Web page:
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Issue Home April 22, 2003 Site Home

Letters to the Editor Policy

No Intestinal Fortitude

To the "citizen" who really cares about Susquehanna County!

Since you didn’t have enough intestinal fortitude to sign your name, I chose to answer you this way.

I do not think that police and firemen "live off" the public! After 9-11, I don’t think you should even consider such a thing!

After reading your letter, I have to ask, "How stable is your mind?"

Please let me know who you are, so I may judge you to your face.

Sincerely,

Mary E. Beavan

Oakland Township

Put A Fresh Face Downtown

Spring is here! The Susquehanna Sesquicentennial Committee is busy getting ready for our town’s 150th birthday. On April 19 (the actual incorporation date) we held a ceremony, complete with a birthday cake.

As you may know, we will be celebrating from July 12 through July 19. We have a lot planned for that week, and we have had a lot of response from former residents and people out of the area that will be coming to town to help us celebrate. On the 19th of July, we are planning a big parade, at 6:30 p.m. which will begin at the high school and continue through Main Street to the fire station. The committee has worked diligently for the past two and a half years to make this celebration one to be remembered.

You may have noticed recently, some improvements beginning to be made downtown. On the corner of Willow and Main Streets, the committee, along with Shane Lewis, have begun cleaning up the bank by planting trees, new topsoil, shrubs, and mulch; also the Boy Scouts placed new benches and shrubs in front of the boro building; the Parks and Rec. Committee is working on replacing broken stones at Drinker Creek Park; and of course, soon the project to replace the sidewalks will begin, hopefully to be finished before our celebration.

With everyone pitching in to put a fresh face on our downtown area, we are hoping that each of the business owners will also look to see what might be needed to give your businesses a good appearance for people coming to Susquehanna for the celebration. We are all proud of our little town and really want to show it off for those coming back and those that have never been here before.

Thank you for your hometown spirit!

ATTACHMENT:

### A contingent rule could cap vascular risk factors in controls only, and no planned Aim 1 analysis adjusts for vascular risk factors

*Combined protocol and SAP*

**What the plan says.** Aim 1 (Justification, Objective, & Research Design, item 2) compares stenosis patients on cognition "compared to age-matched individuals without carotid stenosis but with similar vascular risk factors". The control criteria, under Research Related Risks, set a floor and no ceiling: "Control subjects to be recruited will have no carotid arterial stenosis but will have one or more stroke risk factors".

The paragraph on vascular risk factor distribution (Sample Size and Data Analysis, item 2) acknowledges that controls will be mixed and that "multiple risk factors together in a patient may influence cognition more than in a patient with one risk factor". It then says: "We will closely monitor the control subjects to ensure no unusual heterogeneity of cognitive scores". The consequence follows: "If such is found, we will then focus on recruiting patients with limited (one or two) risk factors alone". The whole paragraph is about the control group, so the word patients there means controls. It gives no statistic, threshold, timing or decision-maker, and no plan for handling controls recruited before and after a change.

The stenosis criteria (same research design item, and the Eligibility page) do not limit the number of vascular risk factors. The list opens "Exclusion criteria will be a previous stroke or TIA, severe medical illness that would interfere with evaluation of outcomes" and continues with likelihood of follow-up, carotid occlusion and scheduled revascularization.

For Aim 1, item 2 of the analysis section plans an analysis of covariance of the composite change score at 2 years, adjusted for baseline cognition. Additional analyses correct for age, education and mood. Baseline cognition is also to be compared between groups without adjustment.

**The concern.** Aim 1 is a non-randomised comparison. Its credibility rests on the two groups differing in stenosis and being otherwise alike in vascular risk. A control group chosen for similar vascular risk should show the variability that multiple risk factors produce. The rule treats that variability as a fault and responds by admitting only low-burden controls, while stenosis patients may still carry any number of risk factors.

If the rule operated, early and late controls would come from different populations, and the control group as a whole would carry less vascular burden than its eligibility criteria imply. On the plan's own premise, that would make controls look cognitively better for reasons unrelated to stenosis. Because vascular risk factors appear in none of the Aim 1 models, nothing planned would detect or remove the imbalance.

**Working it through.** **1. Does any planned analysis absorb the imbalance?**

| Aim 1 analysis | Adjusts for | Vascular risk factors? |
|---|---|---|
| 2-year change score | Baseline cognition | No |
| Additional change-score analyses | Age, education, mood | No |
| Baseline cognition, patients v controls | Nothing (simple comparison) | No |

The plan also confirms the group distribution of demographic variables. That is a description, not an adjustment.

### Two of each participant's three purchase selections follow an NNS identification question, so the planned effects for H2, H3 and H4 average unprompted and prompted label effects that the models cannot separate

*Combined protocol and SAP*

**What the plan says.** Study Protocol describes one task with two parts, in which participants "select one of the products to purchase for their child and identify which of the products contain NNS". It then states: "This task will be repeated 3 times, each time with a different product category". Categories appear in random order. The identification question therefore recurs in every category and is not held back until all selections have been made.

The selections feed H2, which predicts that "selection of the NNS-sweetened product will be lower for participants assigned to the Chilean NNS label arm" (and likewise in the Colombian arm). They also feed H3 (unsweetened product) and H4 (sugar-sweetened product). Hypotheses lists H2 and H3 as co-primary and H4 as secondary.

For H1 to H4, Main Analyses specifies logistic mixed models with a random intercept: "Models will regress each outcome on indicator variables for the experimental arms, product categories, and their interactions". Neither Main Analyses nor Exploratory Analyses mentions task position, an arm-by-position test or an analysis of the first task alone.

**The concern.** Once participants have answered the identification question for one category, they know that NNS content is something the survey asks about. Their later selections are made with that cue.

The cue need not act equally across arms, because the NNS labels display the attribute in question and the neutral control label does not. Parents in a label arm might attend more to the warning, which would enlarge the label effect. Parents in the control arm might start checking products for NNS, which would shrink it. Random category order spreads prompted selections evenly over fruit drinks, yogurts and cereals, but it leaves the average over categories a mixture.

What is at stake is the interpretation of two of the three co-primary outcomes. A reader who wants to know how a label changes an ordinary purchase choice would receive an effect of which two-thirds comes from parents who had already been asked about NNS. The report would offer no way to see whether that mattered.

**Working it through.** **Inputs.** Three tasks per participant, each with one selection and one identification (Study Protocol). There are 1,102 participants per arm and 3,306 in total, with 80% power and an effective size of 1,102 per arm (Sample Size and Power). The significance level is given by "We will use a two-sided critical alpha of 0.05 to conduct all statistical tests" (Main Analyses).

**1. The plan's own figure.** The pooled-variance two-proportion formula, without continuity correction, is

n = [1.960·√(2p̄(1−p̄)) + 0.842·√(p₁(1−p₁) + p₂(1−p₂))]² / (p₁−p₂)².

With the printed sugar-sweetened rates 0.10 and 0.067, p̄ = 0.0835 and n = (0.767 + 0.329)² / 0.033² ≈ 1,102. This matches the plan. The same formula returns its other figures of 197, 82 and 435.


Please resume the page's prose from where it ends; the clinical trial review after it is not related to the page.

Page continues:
Sincerely,

Susquehanna Sesquicentennial Committee

Dairy Farmers’ Inequities May Be Addressed

By Congress

It is apparent some members of both the Unites States Senate and House of Representatives will make a concerted effort to correct many of the inequities facing area dairy farmers. With net prices paid to area dairy farmers still hovering around the late 1979 level, it’s obvious that something must be done.

By Senate

On the Senate side, Pennsylvania Senator Arlen Specter is fulfilling a commitment he made to us regarding the lack of the dairy farmers’ cost of production being used to establish prices paid to dairy farmers. Senator Specter submitted a letter to US Secretary of Agriculture, Ann Veneman, urging her to use the dairy farmer’s cost of production in determining the pay price to the dairymen. Sen. Specter feels the 1937 Marketing Act calls for the pricing formula to include the dairy farmers’ cost of production.

At this point, eleven other US Senators are signing onto his letter including both senators from Maine, Vermont, Massachusetts, New York, and Maryland. One of Rhode Island’s senators is also on the letter. However, one more time, it is disappointing to realize that Pennsylvania's other senator, Rick Santorum has chosen not to sign the letter.

If Secretary Veneman fails to adhere to the Senator’s request, I’m sure Senator Specter and others will introduce a new dairy bill calling for the dairy farmers’ cost of production to be used in the pricing formula to determine a fair price to dairy farmers.

In addition, Senator Specter is building up a strong coalition to support his bill calling for a national dairy compact. Specter’s compact legislation would allow all the continental United States for form dairy compacts if they chose to. This is a big improvement over former compact legislation.